What Does PG&E Bankruptcy Filing Mean for Your Utility?
87755795 © Elantsev | Dreamstime.com
- January 30, 2019
- 411 views
When word got out that PG&E was filing for Chapter 11 bankruptcy, few in the industry were surprised: Rumors had persisted for months.
Even so, the full impact has yet to be determined, including the trickle-down effect on other utilities.
So, what does the bankruptcy mean to you?
In the immediate future, probably not much, but you should considering taking the lessons learned from PG&E’s plight and getting ahead of the curve with your local media.
One possibility is writing an op-ed for your local daily newspaper. Give a summary of what happened with PG&E and then detail the implications for your utility and, by extension, your customers.
Provide the readers insight into how your utility works and the ramifications of various things. Most of your readers see transformers, utility poles and power lines and know they lead to them being able to turn on a light switch, but beyond that they’re, pun intended, in the dark.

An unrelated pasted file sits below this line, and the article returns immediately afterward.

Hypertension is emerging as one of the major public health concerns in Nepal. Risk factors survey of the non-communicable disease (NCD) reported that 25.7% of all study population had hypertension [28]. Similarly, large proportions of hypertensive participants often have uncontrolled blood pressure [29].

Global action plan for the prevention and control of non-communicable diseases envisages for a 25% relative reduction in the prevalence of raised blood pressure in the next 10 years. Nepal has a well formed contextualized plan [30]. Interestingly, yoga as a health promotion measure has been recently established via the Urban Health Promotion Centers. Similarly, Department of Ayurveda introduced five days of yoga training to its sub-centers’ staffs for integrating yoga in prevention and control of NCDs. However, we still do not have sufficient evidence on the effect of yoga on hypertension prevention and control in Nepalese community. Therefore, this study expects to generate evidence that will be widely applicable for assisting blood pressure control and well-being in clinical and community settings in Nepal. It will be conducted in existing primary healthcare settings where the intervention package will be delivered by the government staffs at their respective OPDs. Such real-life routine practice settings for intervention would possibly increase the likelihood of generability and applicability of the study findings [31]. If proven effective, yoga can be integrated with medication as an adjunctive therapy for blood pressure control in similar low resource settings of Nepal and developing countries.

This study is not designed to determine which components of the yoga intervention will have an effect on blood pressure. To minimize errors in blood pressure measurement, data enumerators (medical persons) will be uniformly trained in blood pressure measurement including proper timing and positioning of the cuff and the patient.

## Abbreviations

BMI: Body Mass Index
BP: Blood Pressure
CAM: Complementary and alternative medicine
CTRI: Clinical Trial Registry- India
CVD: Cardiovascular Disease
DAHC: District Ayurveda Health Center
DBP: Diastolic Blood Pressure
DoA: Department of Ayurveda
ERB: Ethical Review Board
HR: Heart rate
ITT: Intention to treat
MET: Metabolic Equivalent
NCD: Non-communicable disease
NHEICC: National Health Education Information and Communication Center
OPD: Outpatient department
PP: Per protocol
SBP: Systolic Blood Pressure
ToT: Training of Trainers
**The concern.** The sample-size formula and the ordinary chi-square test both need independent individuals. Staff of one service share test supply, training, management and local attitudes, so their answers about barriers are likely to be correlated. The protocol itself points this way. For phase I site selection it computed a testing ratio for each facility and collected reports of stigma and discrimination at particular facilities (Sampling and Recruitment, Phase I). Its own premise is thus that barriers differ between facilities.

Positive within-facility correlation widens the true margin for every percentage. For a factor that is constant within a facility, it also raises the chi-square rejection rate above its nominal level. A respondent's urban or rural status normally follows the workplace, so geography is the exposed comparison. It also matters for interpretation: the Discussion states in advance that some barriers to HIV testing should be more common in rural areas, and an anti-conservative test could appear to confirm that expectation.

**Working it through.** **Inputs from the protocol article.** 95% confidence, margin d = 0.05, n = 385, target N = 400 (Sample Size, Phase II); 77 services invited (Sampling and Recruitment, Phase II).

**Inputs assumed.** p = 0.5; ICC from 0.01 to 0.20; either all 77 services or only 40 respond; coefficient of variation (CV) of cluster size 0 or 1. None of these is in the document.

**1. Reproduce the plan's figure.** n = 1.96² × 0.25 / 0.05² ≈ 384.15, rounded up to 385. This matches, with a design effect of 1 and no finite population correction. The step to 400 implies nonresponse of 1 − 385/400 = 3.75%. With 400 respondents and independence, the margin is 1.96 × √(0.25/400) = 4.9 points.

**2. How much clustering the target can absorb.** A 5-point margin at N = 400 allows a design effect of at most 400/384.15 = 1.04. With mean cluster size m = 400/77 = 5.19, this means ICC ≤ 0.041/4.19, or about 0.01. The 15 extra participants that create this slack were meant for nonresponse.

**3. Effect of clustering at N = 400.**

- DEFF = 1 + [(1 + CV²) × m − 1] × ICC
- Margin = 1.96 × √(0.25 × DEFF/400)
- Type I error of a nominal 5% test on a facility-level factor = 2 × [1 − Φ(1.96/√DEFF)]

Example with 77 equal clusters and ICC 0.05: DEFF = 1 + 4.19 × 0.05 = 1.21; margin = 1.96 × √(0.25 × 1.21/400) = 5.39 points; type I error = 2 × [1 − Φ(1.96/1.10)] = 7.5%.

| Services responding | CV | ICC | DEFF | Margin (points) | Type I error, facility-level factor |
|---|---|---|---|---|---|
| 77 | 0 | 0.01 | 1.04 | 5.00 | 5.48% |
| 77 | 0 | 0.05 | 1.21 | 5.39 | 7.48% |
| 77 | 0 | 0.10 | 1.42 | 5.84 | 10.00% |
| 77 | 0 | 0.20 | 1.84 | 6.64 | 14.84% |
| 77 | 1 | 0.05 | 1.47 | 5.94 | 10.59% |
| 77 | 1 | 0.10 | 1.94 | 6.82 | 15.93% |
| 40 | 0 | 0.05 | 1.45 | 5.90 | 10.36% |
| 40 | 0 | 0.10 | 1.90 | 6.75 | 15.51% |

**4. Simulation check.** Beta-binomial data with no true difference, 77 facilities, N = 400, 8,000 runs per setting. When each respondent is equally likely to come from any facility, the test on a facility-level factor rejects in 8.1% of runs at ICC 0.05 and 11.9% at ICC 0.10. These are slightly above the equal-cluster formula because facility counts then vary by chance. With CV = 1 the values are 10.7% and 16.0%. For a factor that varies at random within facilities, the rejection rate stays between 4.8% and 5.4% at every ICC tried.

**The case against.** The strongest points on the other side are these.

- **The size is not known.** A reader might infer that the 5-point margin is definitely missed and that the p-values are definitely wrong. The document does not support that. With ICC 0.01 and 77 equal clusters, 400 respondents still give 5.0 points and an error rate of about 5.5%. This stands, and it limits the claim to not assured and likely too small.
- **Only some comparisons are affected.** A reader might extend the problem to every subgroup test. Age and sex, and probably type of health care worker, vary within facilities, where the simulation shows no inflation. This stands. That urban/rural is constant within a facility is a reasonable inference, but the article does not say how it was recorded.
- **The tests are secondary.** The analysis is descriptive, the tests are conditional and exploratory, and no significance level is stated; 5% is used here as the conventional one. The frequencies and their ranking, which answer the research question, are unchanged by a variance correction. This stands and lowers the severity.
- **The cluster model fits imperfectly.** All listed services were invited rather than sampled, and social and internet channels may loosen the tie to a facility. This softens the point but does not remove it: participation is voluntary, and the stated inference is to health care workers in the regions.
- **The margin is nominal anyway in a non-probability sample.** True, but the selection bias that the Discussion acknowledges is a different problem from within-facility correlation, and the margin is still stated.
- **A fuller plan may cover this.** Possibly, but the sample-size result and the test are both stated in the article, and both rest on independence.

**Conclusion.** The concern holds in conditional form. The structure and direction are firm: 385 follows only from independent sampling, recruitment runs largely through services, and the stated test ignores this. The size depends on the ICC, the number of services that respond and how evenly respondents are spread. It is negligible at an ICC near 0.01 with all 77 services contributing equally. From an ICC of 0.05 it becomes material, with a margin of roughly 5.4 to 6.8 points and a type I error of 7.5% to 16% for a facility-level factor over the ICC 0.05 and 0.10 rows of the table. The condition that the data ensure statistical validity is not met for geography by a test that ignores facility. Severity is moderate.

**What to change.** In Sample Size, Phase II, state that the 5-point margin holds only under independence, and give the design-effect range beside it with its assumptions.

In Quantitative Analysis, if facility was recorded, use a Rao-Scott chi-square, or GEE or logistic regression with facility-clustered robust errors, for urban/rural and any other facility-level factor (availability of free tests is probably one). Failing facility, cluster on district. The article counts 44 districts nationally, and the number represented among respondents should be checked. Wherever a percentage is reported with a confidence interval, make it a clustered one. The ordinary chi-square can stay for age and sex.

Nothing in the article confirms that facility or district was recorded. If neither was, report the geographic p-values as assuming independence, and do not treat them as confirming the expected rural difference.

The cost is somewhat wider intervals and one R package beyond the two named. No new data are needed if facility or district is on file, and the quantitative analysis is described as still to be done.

Explain briefly how the process involves much more than turning on a switch and how things are interconnected. And discuss how costly it is to make significant changes.
The idea of “going green” causes positive knee-jerk reactions among much of the public, but the reality of accomplishing that usually costs a lot of time and money. Let readers know about the added costs associated with wind and solar power — and how their sometimes unreliability means having to keep less-green power sources available anyway.
The public also is enthusiastic about the concept of burying power lines. It sounds great in concept, but John Q. Citizen doesn’t consider the lengthy process for accomplishing that — not to mention the added costs.
Stress those added costs, giving real-life examples. Buried power lines or “going green” doesn’t sound so good if it makes the average monthly bill go from $127 to $194, for example.
Obviously, you don’t want to prey on PG&E’s misfortune when making your points and you should defend electric utilities in general as the good corporate citizens they invariably are.